Back after many, many years..

Discussion in 'Substance Abuse' started by wakeupcall, Sep 1, 2014.

  1. wakeupcall

    wakeupcall Well-Known Member

    I'm back after several years.

    difficult child is almost nineteen, in trouble with the law for drinking and stealing. POT trouble is next. I'm brokenhearted after barely getting him graduated in June. He's costing us a fortune. Divorced his father after 41 years and I'm now remarried. difficult child lives with his father 8 miles away and since he's 18, we can hardly do a thing to help him. I'm SO sad....again.
  2. SomewhereOutThere

    SomewhereOutThere Well-Known Member

    Do you want to share more?

    It is unlikely he is only smoking pot if he is in serious trouble. We all start out and, often for long periods of time, believe it is just pot. We WANT to believe that.But if we are on this site, it is unlikely only pot, not that pot is a good thing, but it doesn't cause aggression, stealing, violence, and other of the more dangerous behaviors that more advanced drugs cause.Most kids don't steal for alcohol either as it is legal and many older kids will share, unfortunately.

    I don't remember you (so sorry...senior moments!). Can you tell us briefly his story?

    You CAN'T help him if he doesn't want help. Most of us on this forum are in various stages of detachment and trying to give ourselves a good life in spite of our troubled adult children because we are learning or have already learned the hard way that we can not change them, even if we go broke trying to. It has to be their will to change, not ours.

    Hugs for your hurting mommy heart.
  3. susiestar

    susiestar Roll With It


    I am sorry that legal trouble is his current situation. As MWM says, it is unlikely to be only pot and alcohol. I hope and pray that you can learn to deal with your codependence and detach so that your life is not always dependent on his choices. You have worked very hard to raise him with love, good values, good morals, and a good head on his shoulders. You have done what you can, and now? It is time for him to start having to handle the consequences of his choices with no one to shield him. The more you shield him from these consequences, the longer it will take for him to learn that he has to follow the rules of life.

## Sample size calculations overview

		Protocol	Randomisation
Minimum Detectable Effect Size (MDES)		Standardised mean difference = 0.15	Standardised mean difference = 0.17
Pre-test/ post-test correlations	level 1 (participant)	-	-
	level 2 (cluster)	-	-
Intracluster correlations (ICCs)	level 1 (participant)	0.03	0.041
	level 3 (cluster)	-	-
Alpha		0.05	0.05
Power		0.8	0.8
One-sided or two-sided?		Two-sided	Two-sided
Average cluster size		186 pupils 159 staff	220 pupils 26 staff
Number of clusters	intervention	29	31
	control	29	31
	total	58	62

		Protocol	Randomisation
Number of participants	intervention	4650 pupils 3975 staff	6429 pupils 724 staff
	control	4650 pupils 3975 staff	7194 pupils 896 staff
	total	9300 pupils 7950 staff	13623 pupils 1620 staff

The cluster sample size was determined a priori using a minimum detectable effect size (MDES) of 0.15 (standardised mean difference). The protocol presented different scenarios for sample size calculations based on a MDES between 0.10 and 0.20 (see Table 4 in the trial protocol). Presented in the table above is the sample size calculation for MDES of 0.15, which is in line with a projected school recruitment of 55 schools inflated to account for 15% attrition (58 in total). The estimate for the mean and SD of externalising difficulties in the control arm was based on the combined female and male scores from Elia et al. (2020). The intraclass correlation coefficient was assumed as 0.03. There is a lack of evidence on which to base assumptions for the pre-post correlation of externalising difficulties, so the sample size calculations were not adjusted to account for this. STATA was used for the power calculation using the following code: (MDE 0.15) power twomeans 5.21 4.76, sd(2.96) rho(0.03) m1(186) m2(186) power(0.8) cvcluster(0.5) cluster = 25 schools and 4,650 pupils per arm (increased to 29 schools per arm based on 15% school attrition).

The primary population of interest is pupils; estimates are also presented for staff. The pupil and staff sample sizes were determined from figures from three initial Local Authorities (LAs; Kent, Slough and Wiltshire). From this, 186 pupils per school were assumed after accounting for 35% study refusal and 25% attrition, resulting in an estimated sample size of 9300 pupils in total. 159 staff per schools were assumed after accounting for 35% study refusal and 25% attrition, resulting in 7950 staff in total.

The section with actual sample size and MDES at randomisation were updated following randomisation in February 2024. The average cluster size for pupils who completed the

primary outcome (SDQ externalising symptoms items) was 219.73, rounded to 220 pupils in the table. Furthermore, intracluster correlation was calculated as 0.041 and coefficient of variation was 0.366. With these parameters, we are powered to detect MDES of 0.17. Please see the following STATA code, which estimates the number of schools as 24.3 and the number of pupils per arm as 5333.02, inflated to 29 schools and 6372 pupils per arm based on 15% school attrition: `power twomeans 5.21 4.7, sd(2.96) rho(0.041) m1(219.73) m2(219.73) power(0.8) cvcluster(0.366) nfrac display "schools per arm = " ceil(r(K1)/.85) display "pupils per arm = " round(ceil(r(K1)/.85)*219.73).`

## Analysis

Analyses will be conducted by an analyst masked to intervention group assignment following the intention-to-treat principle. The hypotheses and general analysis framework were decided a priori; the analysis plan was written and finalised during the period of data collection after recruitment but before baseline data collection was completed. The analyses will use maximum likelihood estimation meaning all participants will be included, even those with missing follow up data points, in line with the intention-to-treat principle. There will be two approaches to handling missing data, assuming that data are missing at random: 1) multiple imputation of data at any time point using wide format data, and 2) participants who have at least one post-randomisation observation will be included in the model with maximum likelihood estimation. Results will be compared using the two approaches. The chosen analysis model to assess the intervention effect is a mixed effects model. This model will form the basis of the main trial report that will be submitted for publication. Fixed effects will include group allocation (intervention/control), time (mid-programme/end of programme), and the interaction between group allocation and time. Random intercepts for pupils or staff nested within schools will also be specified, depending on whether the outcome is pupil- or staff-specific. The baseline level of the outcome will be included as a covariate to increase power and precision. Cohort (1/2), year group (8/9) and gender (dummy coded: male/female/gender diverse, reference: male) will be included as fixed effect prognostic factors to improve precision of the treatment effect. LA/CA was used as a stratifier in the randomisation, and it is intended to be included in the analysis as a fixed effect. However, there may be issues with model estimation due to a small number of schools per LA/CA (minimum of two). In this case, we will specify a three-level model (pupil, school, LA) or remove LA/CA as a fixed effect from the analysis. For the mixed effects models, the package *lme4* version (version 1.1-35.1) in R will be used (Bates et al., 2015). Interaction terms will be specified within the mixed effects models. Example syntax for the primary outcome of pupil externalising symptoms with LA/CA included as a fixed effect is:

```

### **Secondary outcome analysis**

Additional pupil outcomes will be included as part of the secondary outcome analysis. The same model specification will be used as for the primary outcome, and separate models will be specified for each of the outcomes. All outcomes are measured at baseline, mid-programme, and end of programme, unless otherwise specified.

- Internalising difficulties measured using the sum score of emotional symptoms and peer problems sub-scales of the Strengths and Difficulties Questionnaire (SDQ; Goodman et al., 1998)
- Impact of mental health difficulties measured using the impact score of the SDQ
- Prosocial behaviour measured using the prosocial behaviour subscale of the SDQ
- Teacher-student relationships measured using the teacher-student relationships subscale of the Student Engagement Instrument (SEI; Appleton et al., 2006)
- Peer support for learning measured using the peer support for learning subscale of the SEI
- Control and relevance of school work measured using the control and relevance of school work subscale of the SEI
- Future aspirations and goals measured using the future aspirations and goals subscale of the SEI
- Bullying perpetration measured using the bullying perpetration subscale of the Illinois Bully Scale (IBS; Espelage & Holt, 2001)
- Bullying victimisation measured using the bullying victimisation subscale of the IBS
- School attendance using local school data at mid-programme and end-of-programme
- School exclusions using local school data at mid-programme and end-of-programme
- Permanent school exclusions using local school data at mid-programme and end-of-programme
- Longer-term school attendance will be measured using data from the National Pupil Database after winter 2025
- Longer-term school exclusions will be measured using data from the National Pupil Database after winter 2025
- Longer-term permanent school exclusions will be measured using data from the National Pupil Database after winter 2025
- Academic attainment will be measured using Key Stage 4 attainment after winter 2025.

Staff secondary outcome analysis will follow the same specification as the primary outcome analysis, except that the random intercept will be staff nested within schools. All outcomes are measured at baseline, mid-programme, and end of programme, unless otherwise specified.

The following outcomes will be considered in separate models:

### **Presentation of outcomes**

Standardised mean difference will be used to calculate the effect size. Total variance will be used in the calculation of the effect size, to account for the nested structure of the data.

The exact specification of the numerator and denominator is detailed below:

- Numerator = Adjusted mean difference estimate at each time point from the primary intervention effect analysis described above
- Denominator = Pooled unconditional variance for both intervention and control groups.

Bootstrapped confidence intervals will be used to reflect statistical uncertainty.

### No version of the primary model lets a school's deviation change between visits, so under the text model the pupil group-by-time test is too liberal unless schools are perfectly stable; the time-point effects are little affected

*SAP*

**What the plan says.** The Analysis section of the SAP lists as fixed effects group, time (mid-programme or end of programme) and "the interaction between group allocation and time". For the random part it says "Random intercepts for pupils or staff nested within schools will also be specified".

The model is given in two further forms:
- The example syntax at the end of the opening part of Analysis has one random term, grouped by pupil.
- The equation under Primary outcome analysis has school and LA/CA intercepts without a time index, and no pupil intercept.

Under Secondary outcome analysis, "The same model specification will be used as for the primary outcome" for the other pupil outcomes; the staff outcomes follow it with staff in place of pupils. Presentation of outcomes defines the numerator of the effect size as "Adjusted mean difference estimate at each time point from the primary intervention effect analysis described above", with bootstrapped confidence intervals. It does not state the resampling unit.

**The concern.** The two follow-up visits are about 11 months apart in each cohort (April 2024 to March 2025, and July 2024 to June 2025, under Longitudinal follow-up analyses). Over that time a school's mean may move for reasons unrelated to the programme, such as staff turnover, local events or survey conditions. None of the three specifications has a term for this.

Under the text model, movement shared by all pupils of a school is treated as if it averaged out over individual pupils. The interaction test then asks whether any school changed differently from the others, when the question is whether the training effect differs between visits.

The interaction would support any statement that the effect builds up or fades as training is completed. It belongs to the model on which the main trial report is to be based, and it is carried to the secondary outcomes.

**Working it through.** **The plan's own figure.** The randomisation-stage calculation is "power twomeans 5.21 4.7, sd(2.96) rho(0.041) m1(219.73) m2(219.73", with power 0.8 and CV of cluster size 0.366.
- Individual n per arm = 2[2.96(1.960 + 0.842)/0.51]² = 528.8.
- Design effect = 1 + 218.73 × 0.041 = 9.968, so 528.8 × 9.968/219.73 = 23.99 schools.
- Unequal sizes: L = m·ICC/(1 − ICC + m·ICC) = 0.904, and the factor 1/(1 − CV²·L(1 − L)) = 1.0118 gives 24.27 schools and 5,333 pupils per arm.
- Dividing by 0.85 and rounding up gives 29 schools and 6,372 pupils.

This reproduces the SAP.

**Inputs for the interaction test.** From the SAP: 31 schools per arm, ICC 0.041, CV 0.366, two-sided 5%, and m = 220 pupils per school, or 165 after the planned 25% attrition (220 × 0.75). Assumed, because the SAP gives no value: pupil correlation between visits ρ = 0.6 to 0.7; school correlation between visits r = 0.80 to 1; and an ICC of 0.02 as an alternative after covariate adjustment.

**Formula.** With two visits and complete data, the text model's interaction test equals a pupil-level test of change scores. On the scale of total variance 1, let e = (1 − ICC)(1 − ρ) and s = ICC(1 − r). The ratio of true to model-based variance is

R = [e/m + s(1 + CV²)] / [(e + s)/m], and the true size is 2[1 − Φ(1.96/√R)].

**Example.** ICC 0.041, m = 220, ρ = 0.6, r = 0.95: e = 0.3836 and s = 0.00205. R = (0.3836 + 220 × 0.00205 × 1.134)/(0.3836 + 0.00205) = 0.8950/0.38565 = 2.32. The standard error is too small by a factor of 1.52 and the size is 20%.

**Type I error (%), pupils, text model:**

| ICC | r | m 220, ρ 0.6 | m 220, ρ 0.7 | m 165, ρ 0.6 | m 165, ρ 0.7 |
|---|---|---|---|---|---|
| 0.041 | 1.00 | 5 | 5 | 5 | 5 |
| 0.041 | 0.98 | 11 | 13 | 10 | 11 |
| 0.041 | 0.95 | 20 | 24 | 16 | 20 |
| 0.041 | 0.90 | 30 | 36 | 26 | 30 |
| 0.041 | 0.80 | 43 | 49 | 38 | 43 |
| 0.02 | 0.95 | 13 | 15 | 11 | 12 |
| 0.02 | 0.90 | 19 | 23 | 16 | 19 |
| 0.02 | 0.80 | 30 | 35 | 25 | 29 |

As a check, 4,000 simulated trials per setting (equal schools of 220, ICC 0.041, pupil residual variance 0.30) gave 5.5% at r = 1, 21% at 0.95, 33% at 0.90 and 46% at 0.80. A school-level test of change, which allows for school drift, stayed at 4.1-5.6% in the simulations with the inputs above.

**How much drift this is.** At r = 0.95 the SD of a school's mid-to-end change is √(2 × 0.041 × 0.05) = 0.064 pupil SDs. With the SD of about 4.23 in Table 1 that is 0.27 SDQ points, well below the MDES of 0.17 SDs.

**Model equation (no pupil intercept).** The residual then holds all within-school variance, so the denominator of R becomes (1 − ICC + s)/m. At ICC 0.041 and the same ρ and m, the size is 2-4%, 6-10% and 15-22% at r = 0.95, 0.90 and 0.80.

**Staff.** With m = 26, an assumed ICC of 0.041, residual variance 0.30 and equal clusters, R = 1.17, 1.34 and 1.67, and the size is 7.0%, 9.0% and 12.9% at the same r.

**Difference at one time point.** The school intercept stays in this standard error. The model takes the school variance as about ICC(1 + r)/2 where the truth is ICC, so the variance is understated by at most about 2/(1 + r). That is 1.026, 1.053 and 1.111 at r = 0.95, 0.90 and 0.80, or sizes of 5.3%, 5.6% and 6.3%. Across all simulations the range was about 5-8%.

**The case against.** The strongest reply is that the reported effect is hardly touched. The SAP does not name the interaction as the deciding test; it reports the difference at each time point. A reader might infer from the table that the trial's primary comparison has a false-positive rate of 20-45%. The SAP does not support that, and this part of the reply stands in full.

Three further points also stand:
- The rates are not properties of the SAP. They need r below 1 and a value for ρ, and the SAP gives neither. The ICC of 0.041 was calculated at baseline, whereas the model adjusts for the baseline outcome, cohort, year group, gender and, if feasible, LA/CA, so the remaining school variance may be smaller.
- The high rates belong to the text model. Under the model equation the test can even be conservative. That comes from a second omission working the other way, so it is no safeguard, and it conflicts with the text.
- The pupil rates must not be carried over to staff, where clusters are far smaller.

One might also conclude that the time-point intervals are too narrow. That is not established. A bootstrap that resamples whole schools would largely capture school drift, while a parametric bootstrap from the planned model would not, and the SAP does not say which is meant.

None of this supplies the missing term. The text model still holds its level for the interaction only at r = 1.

PLEASE get yourself to some 12 step meetings. AlAnon or NarcAnon family meetings would be immensely helpful to you AND to him. If you get help, his chances of recovery are 30% better. I know you did everything possible to get him to graduate. If you spending an hour a day on homework was needed, you did it, didn't you? Think of Alanon as that homework, or the drive to the good school, or the teacher meetings. If it raised his grade from a 60% - a D - to a 90% - an A - you would have done it. By going to these meetings and really working the steps, you can help him with LIFE, which is a lot better than high school grades. don't do one meeting a week. Go to as many meetings in different places & at different times as possible. In the first month the goal should be 30 in 30 - 30 meetings in 30 days. Each meeting time in each location has a different feel and dynamic, and by going to as many different ones as possible, you will find the ones that are the best fit for you. Then continue to go to those meetings that fit you fairly well, and work those steps, and over time you will find that your life will improve. You will also find that you place the responsibility for his actions on hsi shoulders and you BOTH will have much better, healthier lives. YOu may not like his choices, but you will understand at least a bit why you have to let him make them and then you must let him be the one to deal with the consequences - good or bad.

    All you can do is love him, and let him cope with his own problems so that he will grow and learn to overcome his problems. Only support those choices that take him to treatment and positive choices. Learn what enabling is and how to not do it, hard as that is. And it IS hard, but it is also crucial.

    I am sorry he is causing you such pain, and I hope and pray that in time things will turn around.

  4. Childofmine

    Childofmine trying to do this thing one day at a time Staff Member

    We cannot help someone who will not help themselves.

    I know that is a simplistic statement, and we all have likely tossed it around all of our lives, about many situations, but don't breeze by it this time.

    It's like plugging the holes in the dike---the dike that is springing holes as fast as we can plug them---with our 10 fingers, and then sitting and watching helplessly as another hole springs, and another, and another, and the water is seeping through in so many places.

    We are held hostage by this because of our love. Slowly, slowly, we start to break away. It is so terribly hard to do.

    The urge to survive is so strong in each of us. That is what ultimately will save you and me. We want to survive.

    We start to see that attaching ourselves to our difficult children so tightly is literally destroying us. Literally destroying us. I repeat it because it is not drama to say that. It is the truth.

    We want to live. And we deserve to live. We can't die for someone else. And we can't prevent them from dying, either figuratively or literally.

    Our only true choice that makes any sense is to stop.